The Paradox of Global Cities

Adam Gerstenfeld

NYC Photo

Global cities are becoming a more important part of international politics, but do our leaders fully realise their implications?  While states still hold military power, global cities are starting to siphon off economic powers, calling into question not only competing economic interests between global cities and their host countries, but also issues of citizenship and identity.  

Global cities can push policy agendas on the nations they reside in because of their strong influence in so many other markets. We can look to Hong Kong’s push for easing corporation restrictions after helping fuel China’s rapid growth in the last decade (though the territory is admittedly unique), the various non-profits and corporations in New York City that fueled US climate change initiatives and of course the ubiquitous example of London’s outsized pull over politics, economy and culture in Britain. The implications of policy injections coming from much smaller and less representative municipalities could drastically affect the way our democratic systems function. A new locus of power is forming at the lowest level of the political spectrum that can have disproportionate influence over the country they reside in.

As fulcrums in the global market, the political apparatus of the global city affects such a wide net of people, they can transcend the culture of a particular location. For instance, Miami is a North American city, but can also be seen a global city representative of Latin America. More places like Miami are likely pop up in the future, where a global city serves as a proxy for a foreign culture, which could lead to certain goods and commodities being traded in spaces far away from their inception point.

For example, despite the Cuban embargo, it’s not actually uncommon for Miami-Cubans to open us businesses in their native country. Miami’s influx of Cuban migrants, combined with its appeal as a global city, has a unique relationship with a foreign country that is not indicative of public policy expressed by the United States. While these are American citizens, they also assert a certain kinship to a different country.  These are the kinds of relationships that could blossom should global cities serve as proxy cultures in other countries.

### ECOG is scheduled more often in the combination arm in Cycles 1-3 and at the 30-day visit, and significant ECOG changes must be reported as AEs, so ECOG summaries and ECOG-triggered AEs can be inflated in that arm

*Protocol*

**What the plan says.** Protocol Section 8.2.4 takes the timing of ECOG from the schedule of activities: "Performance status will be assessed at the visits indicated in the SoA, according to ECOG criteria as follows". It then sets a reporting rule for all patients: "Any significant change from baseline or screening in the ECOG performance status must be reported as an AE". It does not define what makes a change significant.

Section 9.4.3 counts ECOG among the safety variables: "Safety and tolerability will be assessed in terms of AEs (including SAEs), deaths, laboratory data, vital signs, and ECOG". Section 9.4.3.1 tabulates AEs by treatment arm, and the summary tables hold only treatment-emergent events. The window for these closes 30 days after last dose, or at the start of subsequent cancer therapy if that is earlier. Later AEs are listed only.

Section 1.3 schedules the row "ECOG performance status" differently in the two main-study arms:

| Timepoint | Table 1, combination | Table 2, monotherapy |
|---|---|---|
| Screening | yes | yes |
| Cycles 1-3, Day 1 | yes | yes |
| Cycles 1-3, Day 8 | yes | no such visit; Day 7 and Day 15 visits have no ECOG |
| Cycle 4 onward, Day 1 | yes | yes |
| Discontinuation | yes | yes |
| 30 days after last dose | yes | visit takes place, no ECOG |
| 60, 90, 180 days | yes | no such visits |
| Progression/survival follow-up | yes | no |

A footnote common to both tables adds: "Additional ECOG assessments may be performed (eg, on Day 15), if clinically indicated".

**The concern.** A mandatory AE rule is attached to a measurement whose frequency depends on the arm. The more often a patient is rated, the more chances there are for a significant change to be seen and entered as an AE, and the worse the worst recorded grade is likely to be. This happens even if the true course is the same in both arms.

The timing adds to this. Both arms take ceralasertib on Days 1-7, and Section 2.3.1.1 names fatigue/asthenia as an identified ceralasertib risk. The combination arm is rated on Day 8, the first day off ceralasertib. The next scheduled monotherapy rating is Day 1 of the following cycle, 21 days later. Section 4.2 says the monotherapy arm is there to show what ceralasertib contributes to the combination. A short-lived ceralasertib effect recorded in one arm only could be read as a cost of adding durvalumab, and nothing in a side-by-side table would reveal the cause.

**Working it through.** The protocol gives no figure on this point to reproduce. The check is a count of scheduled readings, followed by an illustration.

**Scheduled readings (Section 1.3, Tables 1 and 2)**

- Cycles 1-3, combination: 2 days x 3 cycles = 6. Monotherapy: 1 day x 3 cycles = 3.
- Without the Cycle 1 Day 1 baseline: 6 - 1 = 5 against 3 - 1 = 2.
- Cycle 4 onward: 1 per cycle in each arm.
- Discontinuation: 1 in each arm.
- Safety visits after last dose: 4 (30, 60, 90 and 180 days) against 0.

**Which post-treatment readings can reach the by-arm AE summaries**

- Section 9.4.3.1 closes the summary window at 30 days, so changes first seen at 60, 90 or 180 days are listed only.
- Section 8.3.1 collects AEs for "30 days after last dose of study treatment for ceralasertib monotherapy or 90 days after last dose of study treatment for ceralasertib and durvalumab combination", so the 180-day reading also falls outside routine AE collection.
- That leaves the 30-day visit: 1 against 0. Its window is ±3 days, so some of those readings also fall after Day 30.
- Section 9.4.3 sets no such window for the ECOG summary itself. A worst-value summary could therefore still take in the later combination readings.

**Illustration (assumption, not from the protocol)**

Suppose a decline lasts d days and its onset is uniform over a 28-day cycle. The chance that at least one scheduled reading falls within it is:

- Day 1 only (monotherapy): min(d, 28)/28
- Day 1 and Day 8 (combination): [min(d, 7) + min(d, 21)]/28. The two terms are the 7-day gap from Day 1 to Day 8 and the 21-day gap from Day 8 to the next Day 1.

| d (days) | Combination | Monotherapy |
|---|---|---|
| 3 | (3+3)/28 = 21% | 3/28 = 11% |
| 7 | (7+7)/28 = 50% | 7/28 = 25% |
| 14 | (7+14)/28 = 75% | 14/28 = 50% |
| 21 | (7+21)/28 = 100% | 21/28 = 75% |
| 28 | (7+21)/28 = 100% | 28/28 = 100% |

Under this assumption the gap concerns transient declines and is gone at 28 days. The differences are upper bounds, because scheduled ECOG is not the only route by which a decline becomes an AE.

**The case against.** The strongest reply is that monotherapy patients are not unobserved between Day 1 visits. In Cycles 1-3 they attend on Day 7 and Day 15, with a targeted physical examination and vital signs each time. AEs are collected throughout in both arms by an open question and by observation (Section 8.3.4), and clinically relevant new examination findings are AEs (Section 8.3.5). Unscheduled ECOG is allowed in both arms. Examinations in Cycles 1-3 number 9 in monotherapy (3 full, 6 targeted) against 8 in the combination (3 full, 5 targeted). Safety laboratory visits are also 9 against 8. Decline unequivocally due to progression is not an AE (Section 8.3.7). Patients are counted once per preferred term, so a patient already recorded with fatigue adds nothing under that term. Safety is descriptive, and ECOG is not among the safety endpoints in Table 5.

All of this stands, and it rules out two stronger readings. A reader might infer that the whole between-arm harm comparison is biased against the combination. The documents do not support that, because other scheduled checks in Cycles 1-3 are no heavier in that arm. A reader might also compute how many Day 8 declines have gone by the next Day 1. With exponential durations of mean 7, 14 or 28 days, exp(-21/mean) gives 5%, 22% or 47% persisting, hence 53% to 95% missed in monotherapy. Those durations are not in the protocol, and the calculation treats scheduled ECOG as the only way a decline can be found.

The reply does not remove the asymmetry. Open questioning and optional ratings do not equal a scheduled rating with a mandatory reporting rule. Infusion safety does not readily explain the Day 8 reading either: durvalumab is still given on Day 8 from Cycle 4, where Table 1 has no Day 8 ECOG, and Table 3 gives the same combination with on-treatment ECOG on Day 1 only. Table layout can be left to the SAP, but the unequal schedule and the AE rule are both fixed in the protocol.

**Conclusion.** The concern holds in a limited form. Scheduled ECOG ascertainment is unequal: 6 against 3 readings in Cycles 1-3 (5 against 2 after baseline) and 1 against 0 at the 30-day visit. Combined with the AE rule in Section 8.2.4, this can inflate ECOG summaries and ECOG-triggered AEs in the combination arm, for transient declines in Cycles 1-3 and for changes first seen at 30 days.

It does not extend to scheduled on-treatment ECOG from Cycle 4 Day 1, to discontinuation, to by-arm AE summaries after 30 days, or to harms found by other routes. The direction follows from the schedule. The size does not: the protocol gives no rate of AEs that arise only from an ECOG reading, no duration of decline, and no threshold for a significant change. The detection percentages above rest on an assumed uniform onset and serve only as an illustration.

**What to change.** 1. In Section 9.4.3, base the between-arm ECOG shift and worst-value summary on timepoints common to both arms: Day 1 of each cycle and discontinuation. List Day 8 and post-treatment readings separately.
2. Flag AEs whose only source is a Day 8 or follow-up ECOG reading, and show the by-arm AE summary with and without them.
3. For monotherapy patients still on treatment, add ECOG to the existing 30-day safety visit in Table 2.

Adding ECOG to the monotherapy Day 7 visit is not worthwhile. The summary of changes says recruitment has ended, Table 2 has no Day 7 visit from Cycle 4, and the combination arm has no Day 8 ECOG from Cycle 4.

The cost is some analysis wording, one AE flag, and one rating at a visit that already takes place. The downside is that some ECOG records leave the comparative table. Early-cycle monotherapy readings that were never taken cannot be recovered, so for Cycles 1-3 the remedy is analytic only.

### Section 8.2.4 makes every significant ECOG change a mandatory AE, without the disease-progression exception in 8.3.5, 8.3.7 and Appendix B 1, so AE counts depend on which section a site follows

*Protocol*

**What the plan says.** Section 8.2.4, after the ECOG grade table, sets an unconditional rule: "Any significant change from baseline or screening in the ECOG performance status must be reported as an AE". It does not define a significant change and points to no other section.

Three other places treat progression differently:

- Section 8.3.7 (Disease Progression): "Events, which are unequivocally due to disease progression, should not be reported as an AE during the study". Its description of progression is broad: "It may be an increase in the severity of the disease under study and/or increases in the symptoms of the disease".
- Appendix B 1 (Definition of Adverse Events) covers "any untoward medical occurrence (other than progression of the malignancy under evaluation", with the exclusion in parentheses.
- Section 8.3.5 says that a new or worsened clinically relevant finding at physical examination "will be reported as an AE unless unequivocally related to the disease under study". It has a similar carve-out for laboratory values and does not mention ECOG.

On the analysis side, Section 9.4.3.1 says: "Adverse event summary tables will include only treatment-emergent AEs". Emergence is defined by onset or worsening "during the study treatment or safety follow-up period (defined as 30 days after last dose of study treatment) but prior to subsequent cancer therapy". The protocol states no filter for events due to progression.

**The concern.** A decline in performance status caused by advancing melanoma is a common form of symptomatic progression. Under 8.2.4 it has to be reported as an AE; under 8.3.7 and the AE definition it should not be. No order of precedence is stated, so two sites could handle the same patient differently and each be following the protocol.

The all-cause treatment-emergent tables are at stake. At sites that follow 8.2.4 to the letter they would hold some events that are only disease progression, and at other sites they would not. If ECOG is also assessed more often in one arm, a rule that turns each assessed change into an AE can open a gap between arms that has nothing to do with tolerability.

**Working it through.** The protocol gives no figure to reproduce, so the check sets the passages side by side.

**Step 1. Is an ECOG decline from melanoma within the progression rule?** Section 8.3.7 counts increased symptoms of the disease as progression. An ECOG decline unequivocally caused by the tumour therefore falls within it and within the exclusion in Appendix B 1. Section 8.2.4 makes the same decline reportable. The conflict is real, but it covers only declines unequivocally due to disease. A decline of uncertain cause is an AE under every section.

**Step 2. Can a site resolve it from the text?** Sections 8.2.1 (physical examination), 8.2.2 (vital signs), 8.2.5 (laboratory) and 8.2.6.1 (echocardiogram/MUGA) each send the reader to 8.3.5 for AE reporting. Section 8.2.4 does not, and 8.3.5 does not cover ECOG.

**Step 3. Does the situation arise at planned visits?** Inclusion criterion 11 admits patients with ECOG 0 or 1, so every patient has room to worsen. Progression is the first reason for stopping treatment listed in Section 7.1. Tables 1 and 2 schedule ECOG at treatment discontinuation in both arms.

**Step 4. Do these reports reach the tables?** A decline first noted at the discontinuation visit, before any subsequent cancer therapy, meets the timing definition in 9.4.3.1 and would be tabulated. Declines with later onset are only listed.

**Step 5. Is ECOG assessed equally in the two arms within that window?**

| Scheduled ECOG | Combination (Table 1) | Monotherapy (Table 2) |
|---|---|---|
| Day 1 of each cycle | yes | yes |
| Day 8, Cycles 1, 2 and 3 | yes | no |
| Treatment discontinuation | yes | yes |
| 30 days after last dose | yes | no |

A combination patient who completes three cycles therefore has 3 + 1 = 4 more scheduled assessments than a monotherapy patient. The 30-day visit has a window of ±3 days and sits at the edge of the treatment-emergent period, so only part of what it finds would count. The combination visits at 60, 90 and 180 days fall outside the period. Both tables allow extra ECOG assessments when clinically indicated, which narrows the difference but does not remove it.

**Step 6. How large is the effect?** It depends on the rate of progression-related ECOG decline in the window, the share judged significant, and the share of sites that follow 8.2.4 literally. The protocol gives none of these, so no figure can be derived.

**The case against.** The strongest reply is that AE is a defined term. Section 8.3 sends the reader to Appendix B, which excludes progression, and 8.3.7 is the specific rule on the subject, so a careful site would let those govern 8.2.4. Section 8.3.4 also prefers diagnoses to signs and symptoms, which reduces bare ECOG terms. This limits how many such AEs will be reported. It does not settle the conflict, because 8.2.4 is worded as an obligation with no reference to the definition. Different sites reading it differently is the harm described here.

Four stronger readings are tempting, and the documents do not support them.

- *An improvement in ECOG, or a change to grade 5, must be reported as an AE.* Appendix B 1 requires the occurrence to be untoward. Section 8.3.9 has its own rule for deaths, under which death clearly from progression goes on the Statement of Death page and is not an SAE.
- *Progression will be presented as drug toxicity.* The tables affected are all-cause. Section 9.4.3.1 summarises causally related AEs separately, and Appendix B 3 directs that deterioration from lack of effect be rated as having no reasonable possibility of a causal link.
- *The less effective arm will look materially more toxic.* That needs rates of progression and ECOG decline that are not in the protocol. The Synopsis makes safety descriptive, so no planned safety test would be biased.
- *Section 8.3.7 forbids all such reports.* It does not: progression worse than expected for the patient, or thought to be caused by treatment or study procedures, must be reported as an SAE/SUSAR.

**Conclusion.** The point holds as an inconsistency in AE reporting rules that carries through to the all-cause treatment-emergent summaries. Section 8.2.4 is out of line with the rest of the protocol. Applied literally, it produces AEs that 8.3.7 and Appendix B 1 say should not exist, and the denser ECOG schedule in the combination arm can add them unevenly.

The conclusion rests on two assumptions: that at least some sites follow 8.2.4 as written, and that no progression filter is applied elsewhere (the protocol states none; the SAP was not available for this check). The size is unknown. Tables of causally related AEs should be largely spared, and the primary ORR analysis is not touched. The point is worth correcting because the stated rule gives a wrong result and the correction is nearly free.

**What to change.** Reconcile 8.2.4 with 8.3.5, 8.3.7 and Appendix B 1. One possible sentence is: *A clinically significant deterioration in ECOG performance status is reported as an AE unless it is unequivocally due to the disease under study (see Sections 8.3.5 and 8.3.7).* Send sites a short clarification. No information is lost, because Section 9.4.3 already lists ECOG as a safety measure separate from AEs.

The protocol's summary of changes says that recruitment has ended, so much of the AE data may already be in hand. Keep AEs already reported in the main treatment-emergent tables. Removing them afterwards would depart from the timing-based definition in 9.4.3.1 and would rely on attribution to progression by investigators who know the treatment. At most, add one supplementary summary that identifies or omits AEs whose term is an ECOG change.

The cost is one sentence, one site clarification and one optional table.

Part of the reason this is problematic is because cities are still ultimately led by local governments, putting new pressures on city administrators.  To cope, some cities have created new government agencies, such as the Greater London Authority (GLA) in 2000 and Métropole du Grand Paris earlier this year. Unlike the GLA, Grand Paris is made up of officials who were not democratically elected. This discrepancy calls into question the oversight of global cities, especially in democratic countries, and how they derive their legitimacy.  New foreign policy initiatives created by cities can sidestep policies created by countries. This most directly affects trade policy, but also indirectly plays a role in immigration, climate change and peace.

Despite this expansion of power, global cities still cannot survive without the stability of their sovereign nation.  Furthermore, the development of these global cities is intimately intertwined with the economic trajectory of the country as a whole.  None of the global cities in the highest tier are found in any developing countries. Global cities need stable markets and governments in order to prosper, and this process seems to be a one-way street. Greater power has been moving towards cities for some time. But what if national governments start to bite back?


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